Palestinian UNESCO Bid May Pit Pro-Israel Lobbyists Against Hollywood

Palestinian UNESCO Bid Sets Up Clash Between Hollywood And Israel Lobbies

WASHINGTON -- Pro-Israel interests on Capitol Hill may be about to run afoul of the nearly equally powerful lobbyists of Hollywood and Silicon Valley, if a decades-old law prompts the U.S. to defund a major international organization over Palestinian recognition.

The law, passed more than twenty years ago, compels Congress to defund any United Nations organization that admits Palestine as a member, a seemingly perfunctory measure until last week, when the UN Educational, Scientific and Cultural Organization (UNESCO) voted to admit the Palestinian Authority.

The State Department, saying it was beholden to the dictates of the law, announced immediately that a $60 million payment to UNESCO -- part of an American aid package that composes nearly a quarter of the group's budget -- would be halted.

"We obviously have to comply with U.S. law, we have to comply with legislative restrictions," State Department spokesman Victoria Nuland told reporters on Monday.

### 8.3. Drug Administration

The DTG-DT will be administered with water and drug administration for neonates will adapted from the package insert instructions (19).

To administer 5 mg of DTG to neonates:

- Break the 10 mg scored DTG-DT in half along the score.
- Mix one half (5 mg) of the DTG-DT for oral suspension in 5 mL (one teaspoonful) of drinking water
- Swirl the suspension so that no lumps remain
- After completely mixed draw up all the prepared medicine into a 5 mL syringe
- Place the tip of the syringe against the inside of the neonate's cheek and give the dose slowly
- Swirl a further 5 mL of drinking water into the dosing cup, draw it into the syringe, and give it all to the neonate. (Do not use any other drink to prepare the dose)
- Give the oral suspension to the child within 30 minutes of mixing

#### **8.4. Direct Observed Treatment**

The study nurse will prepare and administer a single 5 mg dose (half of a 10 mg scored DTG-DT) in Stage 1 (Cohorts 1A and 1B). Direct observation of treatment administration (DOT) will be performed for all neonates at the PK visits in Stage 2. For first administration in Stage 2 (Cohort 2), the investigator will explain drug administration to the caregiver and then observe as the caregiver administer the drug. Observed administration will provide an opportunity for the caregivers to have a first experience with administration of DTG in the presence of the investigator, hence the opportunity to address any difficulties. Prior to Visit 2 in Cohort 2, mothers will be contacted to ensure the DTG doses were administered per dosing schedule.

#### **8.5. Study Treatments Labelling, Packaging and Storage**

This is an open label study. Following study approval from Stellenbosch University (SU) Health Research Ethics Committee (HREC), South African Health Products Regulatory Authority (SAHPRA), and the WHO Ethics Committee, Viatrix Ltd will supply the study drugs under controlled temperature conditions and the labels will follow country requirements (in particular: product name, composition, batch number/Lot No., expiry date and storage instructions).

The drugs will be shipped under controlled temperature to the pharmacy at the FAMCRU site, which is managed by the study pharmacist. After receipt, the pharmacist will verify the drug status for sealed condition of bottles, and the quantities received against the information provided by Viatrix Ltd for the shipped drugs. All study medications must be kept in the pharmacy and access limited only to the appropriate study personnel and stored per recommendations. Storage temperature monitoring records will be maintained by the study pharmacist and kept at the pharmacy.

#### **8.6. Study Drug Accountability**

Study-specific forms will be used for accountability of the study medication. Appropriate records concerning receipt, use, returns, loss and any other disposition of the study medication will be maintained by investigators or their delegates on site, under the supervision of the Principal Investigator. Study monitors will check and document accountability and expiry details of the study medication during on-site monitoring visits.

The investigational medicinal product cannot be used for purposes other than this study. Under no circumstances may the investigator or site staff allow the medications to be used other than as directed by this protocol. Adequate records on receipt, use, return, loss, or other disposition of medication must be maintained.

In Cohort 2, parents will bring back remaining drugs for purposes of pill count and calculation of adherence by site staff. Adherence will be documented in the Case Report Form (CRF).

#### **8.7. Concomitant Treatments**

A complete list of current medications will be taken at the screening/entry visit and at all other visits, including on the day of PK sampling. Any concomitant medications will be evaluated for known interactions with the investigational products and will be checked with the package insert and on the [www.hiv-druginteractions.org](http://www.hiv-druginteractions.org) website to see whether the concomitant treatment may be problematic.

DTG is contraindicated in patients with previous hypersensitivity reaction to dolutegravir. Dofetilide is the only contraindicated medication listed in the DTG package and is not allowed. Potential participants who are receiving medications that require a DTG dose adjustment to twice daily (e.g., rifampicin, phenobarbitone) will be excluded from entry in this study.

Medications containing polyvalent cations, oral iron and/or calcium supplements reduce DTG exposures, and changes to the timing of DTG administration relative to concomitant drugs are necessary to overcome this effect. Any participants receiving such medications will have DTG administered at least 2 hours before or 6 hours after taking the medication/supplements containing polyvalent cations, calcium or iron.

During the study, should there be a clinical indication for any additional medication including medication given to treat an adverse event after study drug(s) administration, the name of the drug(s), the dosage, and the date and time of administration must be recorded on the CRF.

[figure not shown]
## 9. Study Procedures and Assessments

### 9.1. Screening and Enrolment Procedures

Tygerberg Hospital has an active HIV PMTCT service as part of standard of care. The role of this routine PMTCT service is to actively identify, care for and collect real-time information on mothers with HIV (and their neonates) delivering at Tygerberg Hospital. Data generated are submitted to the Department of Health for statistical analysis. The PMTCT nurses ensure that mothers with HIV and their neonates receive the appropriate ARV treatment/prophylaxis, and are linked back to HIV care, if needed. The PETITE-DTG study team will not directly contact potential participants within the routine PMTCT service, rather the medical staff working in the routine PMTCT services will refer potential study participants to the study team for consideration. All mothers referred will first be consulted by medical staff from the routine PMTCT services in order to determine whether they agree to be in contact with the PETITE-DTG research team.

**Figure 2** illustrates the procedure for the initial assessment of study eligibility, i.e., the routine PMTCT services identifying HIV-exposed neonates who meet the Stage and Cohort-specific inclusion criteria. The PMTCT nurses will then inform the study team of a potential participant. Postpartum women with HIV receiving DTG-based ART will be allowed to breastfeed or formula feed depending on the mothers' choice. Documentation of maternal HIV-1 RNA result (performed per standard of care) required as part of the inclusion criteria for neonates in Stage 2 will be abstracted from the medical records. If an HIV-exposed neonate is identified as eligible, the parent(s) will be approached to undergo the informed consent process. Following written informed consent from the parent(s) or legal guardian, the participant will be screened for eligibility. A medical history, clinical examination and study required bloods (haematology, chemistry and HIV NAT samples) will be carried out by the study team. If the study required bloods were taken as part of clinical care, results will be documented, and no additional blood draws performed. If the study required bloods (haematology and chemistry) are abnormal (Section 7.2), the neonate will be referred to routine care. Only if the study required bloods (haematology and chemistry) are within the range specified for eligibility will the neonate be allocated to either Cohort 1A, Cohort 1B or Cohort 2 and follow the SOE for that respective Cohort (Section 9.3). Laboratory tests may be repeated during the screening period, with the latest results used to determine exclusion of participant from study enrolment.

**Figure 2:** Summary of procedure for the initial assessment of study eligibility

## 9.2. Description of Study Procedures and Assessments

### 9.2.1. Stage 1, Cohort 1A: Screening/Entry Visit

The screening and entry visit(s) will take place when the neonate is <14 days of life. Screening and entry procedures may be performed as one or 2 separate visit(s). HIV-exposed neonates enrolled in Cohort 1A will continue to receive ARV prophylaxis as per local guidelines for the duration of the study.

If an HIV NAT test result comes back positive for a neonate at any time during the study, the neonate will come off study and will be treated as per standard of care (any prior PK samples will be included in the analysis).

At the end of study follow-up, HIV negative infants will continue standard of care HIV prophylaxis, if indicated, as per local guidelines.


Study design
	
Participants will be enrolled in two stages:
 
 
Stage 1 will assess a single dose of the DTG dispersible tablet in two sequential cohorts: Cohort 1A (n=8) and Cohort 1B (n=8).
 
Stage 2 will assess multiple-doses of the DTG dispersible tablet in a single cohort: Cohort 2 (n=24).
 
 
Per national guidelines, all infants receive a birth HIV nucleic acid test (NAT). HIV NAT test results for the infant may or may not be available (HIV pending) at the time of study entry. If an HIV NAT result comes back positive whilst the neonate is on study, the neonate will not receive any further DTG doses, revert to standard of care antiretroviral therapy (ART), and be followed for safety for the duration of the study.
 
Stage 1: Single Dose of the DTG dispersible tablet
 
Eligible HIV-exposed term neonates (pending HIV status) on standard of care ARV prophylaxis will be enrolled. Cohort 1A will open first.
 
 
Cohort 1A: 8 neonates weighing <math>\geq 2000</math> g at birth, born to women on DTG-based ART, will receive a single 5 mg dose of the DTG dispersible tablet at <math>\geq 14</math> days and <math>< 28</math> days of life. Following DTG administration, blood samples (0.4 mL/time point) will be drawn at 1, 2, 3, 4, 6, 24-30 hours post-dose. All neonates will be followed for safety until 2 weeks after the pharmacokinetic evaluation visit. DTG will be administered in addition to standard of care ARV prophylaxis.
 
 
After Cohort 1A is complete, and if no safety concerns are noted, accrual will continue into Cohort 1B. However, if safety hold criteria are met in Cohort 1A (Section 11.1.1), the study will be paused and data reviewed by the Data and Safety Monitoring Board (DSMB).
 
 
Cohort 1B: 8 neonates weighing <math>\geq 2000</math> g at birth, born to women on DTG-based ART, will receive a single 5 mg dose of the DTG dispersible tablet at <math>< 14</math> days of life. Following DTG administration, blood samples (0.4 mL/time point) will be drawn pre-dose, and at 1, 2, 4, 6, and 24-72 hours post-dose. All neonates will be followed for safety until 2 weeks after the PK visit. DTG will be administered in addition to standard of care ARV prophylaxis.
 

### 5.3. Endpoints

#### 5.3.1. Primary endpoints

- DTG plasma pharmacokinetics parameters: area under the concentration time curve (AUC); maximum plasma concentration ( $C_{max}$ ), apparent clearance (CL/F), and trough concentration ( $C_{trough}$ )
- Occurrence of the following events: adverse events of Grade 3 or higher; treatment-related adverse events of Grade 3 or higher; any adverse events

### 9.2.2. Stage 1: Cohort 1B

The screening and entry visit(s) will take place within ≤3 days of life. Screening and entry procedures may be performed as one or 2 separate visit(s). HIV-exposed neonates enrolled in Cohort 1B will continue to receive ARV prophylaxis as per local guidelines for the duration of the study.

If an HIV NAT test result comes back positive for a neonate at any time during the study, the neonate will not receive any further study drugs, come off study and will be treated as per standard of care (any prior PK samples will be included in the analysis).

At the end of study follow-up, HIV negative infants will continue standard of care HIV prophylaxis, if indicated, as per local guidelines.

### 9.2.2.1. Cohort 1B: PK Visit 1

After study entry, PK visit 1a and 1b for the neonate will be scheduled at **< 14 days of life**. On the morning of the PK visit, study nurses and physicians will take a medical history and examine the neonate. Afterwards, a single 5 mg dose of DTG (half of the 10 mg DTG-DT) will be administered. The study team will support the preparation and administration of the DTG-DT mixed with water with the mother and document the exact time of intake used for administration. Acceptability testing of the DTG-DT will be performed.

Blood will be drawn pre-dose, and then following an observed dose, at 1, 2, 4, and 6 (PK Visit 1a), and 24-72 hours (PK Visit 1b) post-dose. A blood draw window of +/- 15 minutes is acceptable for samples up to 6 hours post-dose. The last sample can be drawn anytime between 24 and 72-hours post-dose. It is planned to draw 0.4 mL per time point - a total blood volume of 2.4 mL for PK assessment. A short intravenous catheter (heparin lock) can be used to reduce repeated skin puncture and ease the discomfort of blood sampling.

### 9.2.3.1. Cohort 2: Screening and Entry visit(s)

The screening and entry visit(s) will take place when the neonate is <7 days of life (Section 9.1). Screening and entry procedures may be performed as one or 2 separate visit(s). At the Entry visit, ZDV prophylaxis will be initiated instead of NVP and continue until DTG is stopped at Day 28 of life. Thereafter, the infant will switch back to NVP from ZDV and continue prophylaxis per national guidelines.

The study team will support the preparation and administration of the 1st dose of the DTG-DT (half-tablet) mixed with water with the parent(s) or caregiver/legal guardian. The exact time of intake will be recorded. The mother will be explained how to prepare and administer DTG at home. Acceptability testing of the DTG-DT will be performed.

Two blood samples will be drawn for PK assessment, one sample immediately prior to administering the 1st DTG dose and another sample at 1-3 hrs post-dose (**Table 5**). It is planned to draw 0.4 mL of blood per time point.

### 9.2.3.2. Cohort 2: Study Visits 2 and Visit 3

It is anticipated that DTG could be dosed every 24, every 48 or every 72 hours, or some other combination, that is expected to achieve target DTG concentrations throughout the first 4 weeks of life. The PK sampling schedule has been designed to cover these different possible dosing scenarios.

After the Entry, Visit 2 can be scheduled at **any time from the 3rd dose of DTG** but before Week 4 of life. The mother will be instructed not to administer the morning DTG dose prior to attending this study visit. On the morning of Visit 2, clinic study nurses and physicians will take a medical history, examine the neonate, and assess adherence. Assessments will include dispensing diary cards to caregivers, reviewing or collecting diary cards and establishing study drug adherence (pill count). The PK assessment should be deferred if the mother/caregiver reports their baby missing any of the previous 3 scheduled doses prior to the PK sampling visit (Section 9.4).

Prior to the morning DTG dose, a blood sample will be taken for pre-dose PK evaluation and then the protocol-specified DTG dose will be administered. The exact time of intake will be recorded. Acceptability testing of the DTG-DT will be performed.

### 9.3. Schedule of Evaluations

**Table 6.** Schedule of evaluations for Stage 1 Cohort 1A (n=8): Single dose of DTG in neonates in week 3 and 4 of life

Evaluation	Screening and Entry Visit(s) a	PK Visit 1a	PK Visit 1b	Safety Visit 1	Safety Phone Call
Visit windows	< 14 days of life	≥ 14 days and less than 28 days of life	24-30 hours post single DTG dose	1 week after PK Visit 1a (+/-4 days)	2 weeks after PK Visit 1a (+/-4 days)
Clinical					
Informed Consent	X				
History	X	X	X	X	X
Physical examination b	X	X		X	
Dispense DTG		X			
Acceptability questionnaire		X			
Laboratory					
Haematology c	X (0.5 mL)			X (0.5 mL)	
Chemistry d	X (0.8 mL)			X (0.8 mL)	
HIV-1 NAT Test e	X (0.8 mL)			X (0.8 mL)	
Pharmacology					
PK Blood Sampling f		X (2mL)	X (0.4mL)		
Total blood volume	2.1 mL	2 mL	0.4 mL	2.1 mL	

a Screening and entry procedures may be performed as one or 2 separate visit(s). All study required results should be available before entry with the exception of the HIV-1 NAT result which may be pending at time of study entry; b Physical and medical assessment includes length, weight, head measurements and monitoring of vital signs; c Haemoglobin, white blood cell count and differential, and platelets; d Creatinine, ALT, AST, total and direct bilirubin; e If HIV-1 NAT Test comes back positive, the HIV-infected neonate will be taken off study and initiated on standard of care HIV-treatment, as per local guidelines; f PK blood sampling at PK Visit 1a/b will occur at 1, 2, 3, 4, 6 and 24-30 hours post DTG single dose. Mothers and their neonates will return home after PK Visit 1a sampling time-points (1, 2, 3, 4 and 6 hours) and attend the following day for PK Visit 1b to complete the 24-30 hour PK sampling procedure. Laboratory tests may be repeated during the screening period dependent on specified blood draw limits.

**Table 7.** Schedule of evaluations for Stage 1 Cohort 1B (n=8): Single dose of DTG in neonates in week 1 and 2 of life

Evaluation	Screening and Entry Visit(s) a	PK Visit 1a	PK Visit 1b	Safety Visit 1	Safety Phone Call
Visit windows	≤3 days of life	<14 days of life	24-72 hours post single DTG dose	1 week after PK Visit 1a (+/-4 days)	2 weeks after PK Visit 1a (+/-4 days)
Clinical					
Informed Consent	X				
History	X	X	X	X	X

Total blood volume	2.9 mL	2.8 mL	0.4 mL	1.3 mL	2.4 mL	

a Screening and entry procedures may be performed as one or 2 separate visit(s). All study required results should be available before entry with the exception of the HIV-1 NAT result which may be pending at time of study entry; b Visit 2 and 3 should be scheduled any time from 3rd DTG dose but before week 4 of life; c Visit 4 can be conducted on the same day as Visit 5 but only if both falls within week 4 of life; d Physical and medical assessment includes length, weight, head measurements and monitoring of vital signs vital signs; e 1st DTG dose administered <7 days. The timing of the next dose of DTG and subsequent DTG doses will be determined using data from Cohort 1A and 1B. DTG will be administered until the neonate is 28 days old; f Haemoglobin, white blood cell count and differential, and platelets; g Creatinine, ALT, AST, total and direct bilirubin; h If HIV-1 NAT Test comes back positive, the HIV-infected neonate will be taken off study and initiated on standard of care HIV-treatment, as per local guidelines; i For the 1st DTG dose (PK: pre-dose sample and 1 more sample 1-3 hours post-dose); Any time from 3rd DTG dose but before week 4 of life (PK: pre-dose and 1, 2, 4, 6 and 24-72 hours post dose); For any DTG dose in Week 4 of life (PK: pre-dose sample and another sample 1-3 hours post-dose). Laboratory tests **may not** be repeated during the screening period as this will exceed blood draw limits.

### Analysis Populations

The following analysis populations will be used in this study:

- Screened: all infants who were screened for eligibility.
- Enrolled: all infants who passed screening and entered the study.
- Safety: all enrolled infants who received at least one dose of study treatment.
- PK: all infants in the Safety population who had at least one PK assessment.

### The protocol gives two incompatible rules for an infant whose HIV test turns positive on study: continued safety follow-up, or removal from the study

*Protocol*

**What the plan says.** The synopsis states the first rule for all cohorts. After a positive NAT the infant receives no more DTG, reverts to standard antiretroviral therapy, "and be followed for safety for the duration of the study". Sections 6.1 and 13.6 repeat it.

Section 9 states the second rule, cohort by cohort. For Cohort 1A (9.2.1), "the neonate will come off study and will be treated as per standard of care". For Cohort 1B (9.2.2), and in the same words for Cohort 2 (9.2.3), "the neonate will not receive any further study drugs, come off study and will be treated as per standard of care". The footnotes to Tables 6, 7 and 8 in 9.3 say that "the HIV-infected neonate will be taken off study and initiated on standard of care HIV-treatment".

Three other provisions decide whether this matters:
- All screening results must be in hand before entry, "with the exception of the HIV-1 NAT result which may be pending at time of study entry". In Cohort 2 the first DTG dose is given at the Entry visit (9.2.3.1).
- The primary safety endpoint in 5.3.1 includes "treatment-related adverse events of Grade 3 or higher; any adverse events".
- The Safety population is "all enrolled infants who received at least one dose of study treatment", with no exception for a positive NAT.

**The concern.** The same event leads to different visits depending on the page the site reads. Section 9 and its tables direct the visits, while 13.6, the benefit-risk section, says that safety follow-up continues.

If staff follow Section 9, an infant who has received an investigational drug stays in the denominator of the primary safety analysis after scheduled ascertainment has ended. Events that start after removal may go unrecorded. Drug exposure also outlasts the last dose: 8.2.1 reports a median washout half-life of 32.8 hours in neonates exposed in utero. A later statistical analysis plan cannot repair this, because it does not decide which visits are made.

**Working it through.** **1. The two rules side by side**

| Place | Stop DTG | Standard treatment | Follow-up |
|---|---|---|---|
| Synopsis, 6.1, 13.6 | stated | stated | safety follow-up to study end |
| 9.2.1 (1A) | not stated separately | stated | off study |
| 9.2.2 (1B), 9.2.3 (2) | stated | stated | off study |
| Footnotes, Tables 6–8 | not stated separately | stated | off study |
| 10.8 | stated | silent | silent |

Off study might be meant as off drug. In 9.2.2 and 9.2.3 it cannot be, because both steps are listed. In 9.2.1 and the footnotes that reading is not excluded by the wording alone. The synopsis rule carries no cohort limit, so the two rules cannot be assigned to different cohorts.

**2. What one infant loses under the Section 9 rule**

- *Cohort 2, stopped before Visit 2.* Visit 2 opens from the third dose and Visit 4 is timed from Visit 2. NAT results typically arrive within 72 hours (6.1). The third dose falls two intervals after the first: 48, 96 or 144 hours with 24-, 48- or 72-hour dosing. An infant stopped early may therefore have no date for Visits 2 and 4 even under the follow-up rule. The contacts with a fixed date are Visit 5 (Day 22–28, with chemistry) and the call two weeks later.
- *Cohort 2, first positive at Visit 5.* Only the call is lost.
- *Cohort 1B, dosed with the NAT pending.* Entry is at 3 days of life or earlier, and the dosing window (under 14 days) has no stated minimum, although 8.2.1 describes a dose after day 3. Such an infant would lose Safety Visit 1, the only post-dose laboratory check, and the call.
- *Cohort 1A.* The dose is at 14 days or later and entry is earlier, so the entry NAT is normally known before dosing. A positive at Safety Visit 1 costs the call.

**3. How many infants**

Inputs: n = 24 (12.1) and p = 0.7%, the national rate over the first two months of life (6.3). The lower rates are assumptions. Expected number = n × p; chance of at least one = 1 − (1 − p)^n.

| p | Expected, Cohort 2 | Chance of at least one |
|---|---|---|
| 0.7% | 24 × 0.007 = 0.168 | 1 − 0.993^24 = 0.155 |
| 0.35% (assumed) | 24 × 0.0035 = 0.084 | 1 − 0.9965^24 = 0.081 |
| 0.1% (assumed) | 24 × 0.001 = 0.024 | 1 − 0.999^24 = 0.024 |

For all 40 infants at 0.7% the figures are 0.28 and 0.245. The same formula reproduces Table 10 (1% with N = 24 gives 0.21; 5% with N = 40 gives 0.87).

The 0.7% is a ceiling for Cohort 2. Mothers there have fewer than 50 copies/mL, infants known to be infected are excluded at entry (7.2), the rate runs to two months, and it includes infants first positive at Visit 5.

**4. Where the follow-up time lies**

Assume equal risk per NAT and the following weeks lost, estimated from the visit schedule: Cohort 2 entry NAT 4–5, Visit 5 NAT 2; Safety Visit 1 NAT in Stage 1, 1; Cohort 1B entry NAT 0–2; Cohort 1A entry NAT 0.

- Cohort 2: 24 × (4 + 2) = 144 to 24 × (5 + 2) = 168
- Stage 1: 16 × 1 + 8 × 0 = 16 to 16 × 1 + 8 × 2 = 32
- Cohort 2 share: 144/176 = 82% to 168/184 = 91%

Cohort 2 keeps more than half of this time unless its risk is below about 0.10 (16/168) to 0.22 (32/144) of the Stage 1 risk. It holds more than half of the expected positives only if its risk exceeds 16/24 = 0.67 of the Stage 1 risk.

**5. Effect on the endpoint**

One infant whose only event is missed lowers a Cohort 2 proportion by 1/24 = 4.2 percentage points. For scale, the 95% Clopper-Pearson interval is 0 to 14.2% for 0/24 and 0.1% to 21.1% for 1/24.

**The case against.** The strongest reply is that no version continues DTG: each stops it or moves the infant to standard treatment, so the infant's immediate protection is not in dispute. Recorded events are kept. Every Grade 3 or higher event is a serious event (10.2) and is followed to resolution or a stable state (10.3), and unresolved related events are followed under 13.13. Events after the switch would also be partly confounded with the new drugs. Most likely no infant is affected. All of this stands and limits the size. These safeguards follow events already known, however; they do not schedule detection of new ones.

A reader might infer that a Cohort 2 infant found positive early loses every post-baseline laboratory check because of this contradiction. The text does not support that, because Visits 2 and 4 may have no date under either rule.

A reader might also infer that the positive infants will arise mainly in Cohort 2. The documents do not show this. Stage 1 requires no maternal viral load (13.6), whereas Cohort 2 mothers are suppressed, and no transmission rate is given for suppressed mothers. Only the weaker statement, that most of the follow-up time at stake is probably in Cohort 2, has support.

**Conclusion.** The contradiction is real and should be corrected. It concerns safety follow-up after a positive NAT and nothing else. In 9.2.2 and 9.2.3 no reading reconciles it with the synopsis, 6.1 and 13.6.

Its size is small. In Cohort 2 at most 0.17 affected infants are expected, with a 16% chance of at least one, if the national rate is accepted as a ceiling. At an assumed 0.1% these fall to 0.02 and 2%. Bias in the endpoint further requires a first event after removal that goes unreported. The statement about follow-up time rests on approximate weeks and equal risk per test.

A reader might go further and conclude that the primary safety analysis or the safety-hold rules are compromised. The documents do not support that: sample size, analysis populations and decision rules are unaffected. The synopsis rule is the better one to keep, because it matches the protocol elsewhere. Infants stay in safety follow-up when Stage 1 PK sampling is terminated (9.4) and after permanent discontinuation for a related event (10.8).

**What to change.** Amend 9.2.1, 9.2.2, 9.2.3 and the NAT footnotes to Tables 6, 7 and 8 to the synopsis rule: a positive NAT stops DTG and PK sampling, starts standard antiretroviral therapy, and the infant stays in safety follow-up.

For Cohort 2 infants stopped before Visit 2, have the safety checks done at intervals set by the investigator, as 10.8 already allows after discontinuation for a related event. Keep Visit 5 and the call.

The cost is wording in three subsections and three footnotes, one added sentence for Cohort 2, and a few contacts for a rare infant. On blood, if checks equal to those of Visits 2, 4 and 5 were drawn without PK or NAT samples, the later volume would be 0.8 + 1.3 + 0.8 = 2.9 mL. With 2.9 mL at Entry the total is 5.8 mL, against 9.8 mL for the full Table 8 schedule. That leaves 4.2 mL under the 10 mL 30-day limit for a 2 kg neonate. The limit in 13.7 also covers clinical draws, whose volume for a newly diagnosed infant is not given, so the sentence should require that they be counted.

Now, with the Palestinians pledging to seek admission to more than a dozen other U.N. bodies -- en route, they hope, to full membership and recognition as a nation -- the State Department and others are scrambling to assess the consequences of a similar withdrawal from well-known UN groups like the International Atomic Energy Agency and the World Health Organization.

But the end of U.S. involvement in one lesser-known UN body, the World Intellectual Property Organization, may pose the most direct consequences for American business interests. If the U.S. is forced to stop funding the group, it would open the door to a possible contest for the attention of lawmakers between the pro-Israel and Silicon Valley lobbies.

WIPO hosts forums for the negotiation of international treaties on copyright protection. It is an essential outlet for Hollywood and Silicon Valley businesses seeking to prevent infringement in the developing world, such as from those who pirate DVDs in China and elsewhere.

The consequences of a diminished US presence in WIPO could be devastating, experts on intellectual property law predict.

"You're trying to engage developing and developed countries in enhancing intellectual property protections where there are already barriers to your success," said Suzanne Stoll, the former WIPO representative in Washington and now COO of the IP lobbying firm Raben Group. "Now you add that you can't vote in the annual governing bodies as the result of a 20-year-old legislative provision involving Palestine. It’s not a good position for the U.S government to be in. You have to anticipate some diminution of your influence in that body. There are always people and interests and nations waiting to fill a void there."

The State Department has said it recognizes these consequences, and is looking for a way to work around them. Yet it has also indicated they cannot see a way forward without new legislation.